Australia possesses one of the most active cryptocurrency user bases in the world today, and as of April 3, all national digital exchanges are required to operate under the regulatory authority of AUSTRAC.
In an attempt to responsibly monitor the movement of alt-assets within the country’s financial channels, all DCEs, Digital Currency Exchanges, are now legally obligated to stay in full compliance with the Anti‑Money Laundering (AML) and Counter‑Terrorism Financing (CTF) Amendment Act of 2017.
As part of the latest regulatory installations, online trading platforms are now required to:
- Declare all fiat transactions worth more than AUD 10,000 to AUSTRAC.
- Report any suspicious money transfers to and from particular accounts.
- Maintain an identification program that allows certain individuals believed to be part of AML/CTF activities to be monitored.
- Keep records on select ‘flagged individuals’ for a defined period of up to seven years.
These measures have been introduced after an intense 18-month consultation with the Australian Digital Commerce Association (ADCA). Loretta Joseph, the chairperson of this organization, had the following remarks:
“The ADCA worked very closely with AUSTRAC to bring clarity and oversight to an industry that needed formal regulation in order to allow industry players to adhere to certain standards. Australia, as a mature market with an innovation-driven agenda can be a clear leader in the responsible adoption of blockchain technology.”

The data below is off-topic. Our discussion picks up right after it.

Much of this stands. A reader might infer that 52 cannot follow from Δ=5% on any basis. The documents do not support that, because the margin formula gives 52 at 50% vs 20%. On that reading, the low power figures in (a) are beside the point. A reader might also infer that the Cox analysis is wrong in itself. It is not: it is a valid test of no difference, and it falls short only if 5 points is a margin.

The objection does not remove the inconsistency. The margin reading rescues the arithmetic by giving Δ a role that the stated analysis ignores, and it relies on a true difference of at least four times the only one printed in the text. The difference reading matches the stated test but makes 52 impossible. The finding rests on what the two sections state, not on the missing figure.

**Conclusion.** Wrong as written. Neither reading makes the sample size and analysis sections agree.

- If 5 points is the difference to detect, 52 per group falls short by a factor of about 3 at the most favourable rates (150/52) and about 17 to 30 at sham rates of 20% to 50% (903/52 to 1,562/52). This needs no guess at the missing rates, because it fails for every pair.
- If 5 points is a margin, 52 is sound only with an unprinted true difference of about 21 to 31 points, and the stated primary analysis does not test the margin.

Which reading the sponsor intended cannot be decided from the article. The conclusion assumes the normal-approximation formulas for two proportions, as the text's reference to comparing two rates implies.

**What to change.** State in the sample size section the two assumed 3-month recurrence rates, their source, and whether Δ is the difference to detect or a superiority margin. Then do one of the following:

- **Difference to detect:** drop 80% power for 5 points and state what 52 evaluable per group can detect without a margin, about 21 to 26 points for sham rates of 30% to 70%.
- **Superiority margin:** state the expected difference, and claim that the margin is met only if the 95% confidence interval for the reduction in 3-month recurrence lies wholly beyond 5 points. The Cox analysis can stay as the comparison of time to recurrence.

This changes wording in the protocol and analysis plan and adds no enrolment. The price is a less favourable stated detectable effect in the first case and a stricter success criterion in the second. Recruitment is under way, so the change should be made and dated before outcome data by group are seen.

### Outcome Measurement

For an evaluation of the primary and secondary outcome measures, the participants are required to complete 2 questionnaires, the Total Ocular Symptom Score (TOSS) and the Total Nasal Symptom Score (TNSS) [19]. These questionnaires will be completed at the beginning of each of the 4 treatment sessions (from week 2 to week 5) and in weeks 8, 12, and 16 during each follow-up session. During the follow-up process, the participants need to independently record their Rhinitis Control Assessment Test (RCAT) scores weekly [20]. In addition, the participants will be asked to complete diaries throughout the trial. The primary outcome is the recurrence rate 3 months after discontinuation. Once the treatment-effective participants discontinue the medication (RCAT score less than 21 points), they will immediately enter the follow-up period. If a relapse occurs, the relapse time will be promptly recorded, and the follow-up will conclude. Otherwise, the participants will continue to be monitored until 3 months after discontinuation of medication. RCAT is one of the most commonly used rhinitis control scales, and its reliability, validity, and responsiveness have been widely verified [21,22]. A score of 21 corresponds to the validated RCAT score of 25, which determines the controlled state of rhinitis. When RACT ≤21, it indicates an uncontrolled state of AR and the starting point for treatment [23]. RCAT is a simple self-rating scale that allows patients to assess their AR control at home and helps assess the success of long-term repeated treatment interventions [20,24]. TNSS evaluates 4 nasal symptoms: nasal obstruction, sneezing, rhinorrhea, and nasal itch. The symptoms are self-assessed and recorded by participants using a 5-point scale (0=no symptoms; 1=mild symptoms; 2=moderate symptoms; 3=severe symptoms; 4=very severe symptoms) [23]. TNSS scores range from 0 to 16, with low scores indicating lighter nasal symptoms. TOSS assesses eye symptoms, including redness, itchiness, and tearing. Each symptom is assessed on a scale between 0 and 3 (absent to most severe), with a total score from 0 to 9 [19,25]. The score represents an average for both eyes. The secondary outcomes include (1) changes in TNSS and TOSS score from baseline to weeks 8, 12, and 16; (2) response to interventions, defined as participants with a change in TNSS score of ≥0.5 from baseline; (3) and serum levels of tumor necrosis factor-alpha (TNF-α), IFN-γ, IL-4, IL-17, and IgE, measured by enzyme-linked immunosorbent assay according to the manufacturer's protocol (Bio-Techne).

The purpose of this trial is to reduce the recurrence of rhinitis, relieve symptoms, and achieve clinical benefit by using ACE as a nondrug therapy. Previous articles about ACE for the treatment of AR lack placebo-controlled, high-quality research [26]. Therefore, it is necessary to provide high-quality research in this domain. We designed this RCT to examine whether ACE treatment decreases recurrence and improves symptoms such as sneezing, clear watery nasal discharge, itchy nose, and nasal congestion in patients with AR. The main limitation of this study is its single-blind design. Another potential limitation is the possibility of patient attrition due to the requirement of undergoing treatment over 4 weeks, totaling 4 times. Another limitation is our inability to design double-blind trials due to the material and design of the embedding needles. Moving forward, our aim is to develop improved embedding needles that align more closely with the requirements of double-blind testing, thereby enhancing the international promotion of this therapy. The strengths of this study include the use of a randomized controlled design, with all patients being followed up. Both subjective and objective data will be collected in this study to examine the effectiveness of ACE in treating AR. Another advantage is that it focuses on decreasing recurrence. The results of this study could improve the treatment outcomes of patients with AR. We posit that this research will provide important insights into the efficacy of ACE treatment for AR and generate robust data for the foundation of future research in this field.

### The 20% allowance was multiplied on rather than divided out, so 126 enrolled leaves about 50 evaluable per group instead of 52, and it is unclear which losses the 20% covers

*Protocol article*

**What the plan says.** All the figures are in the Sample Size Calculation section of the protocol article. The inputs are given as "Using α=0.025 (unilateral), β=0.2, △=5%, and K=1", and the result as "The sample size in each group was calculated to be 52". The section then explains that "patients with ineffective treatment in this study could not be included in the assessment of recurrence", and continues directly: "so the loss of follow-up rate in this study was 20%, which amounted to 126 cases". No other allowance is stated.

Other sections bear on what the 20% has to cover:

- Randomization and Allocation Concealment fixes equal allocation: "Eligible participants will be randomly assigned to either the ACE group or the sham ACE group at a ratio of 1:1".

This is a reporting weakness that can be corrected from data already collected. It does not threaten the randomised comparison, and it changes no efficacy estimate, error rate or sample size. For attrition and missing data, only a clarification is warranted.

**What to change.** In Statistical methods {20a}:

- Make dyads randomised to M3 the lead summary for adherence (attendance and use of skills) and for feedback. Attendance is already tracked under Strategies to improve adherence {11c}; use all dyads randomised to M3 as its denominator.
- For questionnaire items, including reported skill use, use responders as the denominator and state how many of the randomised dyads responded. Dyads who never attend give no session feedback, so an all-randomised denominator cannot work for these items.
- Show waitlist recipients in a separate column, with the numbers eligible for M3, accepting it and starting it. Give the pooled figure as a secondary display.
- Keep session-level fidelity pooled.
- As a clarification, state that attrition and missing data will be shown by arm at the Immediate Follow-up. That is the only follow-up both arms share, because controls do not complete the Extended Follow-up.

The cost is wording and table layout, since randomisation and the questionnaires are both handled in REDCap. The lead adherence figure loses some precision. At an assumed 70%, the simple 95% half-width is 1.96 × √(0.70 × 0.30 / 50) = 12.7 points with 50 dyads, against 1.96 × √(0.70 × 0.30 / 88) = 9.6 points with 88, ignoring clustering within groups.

Mark Toohey, Founder & CEO, of an Australian blockchain-based logistics provider TBSx3, welcomed these new changes and added that these developments can help in the rapid maturation of the Australian crypto ecosystem.
He also mentioned:
“It is to the credit of AUSTRAC and the other Australian regulators that they have sensibly set out a compliance path for cryptocurrency exchanges to conduct business. For too long detractors sought to cast doubts over the legitimacy of digital currency. There is no doubt there are cases where cryptocurrency has been used by criminals. There is also no doubt cash has also been used by criminals. It was a fallacy to decry one form of money over another.”
Similarly, Ryan Taylor, CEO of Dash Core, also lauded the government’s effort in introducing more transparency within this sector. However, he did add that until the new rules are implemented, it would be best for everyone to reserve their judgment on this matter.
Joseph Weinberg, Chairman of Shyft, echoed a positive sentiment and added:
“This is an important step because most Western countries and crypto ecosystems within these economies are still waiting for formal direction and how we regulate ourselves. These guidelines present a new level of clarity that is critical for any such market to achieve maturity, advancement, and growth.”
In the wake of all this, Australian DCEs Independent Reserve and Coinspot have been the first to register with AUSTRAC.
The decree mentioned above requires all crypto trading platforms to register with the government body by May 14, 2018.
While it remains to be seen how the Australian crypto market evolves from here, such regulations were definitely needed within the financial framework of the country.
Cover Photo by Christopher Burns on Unsplash